On a week when America was preparing itself for Independence Day and what it means to fight for your rights, Wonder Woman’s new look nearly broke the internet. Who knew satin tights were so vital to the American dream?
Debuting in a special 600th issue anniversary of “Wonder Woman,” the Amazon warrior princess made her first appearance last week wearing black leather pants, a red bustier and a short blue jacket, causing online forums and message boards to erupt – both positively and negatively.
That’s good news for DC Comics as the title’s numbers have never garnered top-flight sales figures and the amount of press the new look generated surely had Dan DiDio, Jim Lee, Geoff Johns and the rest of the folks at DC Entertainment grinning from ear to ear.
The design of the new costume was the brainchild of Lee, one of DC’s two co-publishers, and incoming “Wonder Woman” writer J. Michael Straczynski (“Thor,” “The Brave and the Bold”) was also heavily involved in the overall concept but it’s artist Don Kramer who has been granted the historic honor of guiding Princess Diana through her first true wardrobe change since she first appeared more than 69 years ago in All Star Comics #8 (December 1941).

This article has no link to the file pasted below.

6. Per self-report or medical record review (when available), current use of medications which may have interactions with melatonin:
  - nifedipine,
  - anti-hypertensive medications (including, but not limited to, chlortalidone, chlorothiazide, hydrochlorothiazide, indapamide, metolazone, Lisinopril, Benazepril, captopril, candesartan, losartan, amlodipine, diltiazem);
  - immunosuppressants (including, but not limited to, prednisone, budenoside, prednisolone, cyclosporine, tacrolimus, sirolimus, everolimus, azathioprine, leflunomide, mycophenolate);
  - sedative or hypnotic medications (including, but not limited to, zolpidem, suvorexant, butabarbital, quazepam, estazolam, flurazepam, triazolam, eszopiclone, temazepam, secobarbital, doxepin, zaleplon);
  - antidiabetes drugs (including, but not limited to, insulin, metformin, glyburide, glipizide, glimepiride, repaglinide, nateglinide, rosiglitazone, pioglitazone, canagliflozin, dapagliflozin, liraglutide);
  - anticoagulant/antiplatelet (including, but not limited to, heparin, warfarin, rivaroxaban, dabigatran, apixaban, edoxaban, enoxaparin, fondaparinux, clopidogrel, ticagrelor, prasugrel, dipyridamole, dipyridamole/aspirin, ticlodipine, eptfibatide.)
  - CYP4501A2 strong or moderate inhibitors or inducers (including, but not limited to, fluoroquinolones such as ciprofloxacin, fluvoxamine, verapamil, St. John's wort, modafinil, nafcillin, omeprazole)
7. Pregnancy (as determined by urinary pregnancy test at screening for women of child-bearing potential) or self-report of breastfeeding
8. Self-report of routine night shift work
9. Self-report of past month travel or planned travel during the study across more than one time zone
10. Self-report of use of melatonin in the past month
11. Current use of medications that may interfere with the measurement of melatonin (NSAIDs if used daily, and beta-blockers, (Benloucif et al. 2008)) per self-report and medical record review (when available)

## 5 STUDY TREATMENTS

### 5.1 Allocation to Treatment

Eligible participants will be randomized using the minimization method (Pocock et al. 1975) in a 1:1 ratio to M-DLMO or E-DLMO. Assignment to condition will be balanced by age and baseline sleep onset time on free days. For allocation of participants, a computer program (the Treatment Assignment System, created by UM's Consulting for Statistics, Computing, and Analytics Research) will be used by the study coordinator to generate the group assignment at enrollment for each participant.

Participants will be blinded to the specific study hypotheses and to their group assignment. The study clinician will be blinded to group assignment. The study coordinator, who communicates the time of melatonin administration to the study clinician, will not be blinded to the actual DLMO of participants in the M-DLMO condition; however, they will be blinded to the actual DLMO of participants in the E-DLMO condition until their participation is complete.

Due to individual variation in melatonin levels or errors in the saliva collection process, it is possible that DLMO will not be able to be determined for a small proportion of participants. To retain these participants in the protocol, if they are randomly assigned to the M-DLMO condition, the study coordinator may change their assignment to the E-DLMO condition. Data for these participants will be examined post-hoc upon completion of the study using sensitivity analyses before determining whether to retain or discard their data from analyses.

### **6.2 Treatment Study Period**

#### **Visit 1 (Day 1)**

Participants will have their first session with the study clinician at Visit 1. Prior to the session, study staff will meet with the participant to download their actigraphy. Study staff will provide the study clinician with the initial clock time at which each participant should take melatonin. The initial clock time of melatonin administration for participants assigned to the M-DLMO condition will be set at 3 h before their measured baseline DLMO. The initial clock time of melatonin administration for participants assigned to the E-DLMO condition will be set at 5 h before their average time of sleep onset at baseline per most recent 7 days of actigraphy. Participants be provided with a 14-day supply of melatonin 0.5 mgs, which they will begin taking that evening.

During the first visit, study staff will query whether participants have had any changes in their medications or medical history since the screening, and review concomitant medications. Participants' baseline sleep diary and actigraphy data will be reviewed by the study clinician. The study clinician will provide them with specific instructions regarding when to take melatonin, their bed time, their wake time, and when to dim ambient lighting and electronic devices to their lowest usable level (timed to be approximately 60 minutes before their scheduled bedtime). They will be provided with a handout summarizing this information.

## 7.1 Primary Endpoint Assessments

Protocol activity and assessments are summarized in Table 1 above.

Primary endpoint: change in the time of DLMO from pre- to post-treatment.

Created by William Moulton Marston, Wonder Woman is arguably the world’s most recognizable female superhero so it’s no surprise there was such strong reaction either way.
CBR News spoke with Kramer about the new look and the artist of such hits as “JSA” and “Batman” said he’s thrilled to be involved in such an important stage of Wonder Woman’s history and that the change was not only for practical reasons but more importantly, crucial to the upcoming story in “Wonder Woman,” which begins July 28 in #601.
CBR News: To say the reaction to Wonder Woman’s new look has been heated would be an understatement, as readers have come out very strongly either for or against it. Were you surprised the new look received such attention?